Electricity power for the country depends mainly from hydropower generated from a hydropower dam at Akosombo built in 1965. The entire economy of the country is currently suffering from low water level from the Akosombo dam caused by drought. This has affected all sectors of the economy including industry, mining and domestic. Manufacturers on the other hand are reducing output, shortening the workweek whiles other factories remain idle. Revenue to the state dwindled due to shortfalls in production by several million dollars in 2006 due to the severe drought. According to the climate change Vulnerability Index for 2015, seven of the ten countries most at risk from climate change are in Africa.
Climate change is one of the greatest threats and it is crucial for all countries to act now. We are at cross-roads and only a decisive and immediate action will make it possible to influence the future consequences of climate change. Developed countries must cut their emissions drastically as countries like Ghana have contributed the least to deserve this menace. I therefore call for 1.5 degrees as limiting warming below 2 degrees will yield a number of avoided impacts such as sea level rise <1m, flood, drought, to prevent severe, pervasive and potentially irreversible impacts while allowing our ecosystem to adapt naturally to ensure that food production is not threatened.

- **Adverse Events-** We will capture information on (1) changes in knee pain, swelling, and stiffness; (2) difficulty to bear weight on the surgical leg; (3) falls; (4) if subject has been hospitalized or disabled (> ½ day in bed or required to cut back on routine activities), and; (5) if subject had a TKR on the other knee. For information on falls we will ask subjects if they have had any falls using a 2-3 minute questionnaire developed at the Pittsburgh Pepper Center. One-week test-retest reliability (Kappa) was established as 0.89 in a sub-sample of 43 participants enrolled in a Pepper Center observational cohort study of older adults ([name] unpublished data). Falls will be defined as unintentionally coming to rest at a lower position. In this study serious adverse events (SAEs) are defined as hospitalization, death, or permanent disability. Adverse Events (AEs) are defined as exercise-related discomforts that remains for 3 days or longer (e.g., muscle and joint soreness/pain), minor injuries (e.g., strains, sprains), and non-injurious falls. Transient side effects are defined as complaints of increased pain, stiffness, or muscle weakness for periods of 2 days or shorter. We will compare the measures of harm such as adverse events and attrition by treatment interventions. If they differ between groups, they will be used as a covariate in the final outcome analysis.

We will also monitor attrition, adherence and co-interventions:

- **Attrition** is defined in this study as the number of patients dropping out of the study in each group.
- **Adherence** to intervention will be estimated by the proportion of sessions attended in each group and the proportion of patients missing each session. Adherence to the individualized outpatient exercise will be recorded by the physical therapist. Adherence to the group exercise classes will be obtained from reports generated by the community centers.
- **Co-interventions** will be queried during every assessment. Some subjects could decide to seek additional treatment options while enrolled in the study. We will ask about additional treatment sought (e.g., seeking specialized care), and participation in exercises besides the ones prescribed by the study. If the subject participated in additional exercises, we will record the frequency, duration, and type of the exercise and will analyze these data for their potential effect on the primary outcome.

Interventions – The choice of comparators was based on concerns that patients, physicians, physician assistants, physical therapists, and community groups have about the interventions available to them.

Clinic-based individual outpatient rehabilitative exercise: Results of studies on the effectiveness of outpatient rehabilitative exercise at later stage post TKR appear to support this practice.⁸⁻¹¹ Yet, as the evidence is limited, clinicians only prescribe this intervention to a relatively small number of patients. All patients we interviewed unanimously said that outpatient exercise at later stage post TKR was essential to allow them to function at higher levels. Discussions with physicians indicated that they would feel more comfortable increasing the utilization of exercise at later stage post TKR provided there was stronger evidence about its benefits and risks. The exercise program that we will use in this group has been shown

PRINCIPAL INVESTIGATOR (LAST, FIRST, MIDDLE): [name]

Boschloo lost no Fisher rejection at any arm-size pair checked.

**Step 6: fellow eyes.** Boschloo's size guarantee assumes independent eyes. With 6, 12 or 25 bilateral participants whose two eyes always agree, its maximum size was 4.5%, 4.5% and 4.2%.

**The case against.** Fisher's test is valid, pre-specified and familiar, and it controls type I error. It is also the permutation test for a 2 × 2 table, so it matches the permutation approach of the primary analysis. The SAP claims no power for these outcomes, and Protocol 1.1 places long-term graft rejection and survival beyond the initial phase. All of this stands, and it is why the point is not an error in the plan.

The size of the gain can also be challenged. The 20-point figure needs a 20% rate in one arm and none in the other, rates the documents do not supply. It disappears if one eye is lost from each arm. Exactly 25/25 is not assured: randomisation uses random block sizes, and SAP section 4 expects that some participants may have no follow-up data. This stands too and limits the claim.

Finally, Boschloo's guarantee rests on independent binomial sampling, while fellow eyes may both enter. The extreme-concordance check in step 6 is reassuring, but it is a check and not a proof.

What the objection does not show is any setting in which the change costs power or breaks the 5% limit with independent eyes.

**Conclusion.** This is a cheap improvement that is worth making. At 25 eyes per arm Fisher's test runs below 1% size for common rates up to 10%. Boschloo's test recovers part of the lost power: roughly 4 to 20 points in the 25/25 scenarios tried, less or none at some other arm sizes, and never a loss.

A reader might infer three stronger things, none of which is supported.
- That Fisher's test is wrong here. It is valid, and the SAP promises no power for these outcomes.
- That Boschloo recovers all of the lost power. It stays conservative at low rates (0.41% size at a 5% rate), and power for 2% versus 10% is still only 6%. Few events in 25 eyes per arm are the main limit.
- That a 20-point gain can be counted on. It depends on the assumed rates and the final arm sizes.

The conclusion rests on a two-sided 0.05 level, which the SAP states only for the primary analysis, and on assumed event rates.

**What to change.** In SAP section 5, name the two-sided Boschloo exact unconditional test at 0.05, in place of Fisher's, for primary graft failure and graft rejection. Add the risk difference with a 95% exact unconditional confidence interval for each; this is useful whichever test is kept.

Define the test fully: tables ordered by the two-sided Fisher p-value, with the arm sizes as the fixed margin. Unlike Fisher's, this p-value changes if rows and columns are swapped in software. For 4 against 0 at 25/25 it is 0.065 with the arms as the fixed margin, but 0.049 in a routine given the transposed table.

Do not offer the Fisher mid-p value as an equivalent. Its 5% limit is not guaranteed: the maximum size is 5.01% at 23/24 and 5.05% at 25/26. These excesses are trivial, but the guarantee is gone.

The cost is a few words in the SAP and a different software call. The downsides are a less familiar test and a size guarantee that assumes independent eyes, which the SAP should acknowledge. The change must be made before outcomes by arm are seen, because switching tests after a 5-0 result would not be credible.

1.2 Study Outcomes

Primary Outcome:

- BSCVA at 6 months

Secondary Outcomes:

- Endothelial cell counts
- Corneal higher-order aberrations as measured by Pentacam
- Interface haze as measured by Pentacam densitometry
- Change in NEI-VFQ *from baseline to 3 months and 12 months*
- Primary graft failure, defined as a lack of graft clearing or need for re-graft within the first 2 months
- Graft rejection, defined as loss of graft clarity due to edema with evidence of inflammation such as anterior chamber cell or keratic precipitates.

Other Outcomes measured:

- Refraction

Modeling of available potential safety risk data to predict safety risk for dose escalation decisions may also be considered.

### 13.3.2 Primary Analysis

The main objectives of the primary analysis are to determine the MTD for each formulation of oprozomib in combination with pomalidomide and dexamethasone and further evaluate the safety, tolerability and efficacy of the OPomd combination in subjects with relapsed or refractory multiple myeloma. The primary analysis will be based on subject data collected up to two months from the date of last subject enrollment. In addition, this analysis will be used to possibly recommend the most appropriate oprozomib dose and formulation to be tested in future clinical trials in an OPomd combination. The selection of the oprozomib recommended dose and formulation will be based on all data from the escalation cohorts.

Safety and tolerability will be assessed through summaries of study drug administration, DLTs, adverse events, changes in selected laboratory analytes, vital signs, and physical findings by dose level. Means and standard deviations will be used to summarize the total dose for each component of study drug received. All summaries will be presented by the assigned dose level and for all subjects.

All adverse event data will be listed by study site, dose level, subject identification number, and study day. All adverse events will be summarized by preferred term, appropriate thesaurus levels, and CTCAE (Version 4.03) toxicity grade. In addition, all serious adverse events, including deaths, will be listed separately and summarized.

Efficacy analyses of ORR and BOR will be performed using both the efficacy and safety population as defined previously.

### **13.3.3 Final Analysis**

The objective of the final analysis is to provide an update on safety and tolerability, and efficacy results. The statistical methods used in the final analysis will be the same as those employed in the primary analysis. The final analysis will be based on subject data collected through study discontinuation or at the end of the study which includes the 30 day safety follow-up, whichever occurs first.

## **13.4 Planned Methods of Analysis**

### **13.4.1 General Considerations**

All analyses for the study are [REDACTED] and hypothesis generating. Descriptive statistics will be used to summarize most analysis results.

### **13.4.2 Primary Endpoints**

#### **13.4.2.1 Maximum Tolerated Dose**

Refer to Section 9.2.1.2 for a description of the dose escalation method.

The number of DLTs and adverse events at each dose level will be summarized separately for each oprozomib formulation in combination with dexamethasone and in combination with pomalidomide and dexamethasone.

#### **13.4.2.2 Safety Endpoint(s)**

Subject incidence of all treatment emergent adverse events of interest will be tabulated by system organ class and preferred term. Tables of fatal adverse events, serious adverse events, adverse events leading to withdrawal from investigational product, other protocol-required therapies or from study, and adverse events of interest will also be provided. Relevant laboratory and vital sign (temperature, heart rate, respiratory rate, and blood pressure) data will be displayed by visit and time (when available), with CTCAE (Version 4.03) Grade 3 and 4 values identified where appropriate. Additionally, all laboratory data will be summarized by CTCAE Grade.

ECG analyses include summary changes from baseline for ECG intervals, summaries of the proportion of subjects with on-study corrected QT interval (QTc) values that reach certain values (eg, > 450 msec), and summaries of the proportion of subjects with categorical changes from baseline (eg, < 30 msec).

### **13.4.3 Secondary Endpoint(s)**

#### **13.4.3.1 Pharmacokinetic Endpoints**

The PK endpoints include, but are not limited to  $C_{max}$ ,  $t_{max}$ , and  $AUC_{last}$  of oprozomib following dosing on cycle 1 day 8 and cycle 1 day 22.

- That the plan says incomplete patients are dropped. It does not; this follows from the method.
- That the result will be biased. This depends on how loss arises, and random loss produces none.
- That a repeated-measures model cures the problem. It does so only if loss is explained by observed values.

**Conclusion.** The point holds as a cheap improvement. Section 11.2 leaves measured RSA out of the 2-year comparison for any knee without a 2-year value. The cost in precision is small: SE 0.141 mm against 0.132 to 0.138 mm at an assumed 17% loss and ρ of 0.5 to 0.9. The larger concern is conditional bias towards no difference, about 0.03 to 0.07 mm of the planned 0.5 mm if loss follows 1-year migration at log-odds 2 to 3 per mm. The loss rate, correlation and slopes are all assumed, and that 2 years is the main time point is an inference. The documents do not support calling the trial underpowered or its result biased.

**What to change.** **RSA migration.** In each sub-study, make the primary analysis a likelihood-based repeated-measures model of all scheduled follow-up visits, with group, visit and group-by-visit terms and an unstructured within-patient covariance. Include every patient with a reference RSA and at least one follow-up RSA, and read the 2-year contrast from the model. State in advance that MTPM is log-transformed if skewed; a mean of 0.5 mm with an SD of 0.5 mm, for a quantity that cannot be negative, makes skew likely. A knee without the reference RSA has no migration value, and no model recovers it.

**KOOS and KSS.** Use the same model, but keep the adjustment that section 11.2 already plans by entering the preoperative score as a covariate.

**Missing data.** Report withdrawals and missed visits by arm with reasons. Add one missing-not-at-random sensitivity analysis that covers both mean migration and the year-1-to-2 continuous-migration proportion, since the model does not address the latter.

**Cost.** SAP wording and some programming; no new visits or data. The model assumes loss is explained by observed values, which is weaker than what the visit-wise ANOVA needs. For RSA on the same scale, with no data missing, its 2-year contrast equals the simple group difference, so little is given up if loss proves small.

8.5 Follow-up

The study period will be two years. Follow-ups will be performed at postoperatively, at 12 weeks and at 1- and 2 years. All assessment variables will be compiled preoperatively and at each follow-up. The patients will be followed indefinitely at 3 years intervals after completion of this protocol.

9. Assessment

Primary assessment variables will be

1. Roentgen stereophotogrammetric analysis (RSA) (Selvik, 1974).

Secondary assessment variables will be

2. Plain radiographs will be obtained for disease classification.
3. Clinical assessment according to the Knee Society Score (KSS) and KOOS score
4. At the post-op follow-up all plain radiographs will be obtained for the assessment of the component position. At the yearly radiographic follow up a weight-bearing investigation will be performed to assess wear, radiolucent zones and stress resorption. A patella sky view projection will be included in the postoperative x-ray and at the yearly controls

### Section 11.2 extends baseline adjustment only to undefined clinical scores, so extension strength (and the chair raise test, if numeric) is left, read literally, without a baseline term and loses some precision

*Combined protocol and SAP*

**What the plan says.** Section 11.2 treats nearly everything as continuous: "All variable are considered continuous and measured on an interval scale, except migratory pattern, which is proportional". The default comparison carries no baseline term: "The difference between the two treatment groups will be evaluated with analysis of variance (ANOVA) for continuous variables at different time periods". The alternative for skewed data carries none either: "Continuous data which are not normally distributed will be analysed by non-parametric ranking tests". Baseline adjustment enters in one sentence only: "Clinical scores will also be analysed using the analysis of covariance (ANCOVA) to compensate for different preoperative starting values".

Fariya Abubakari, climate tracker.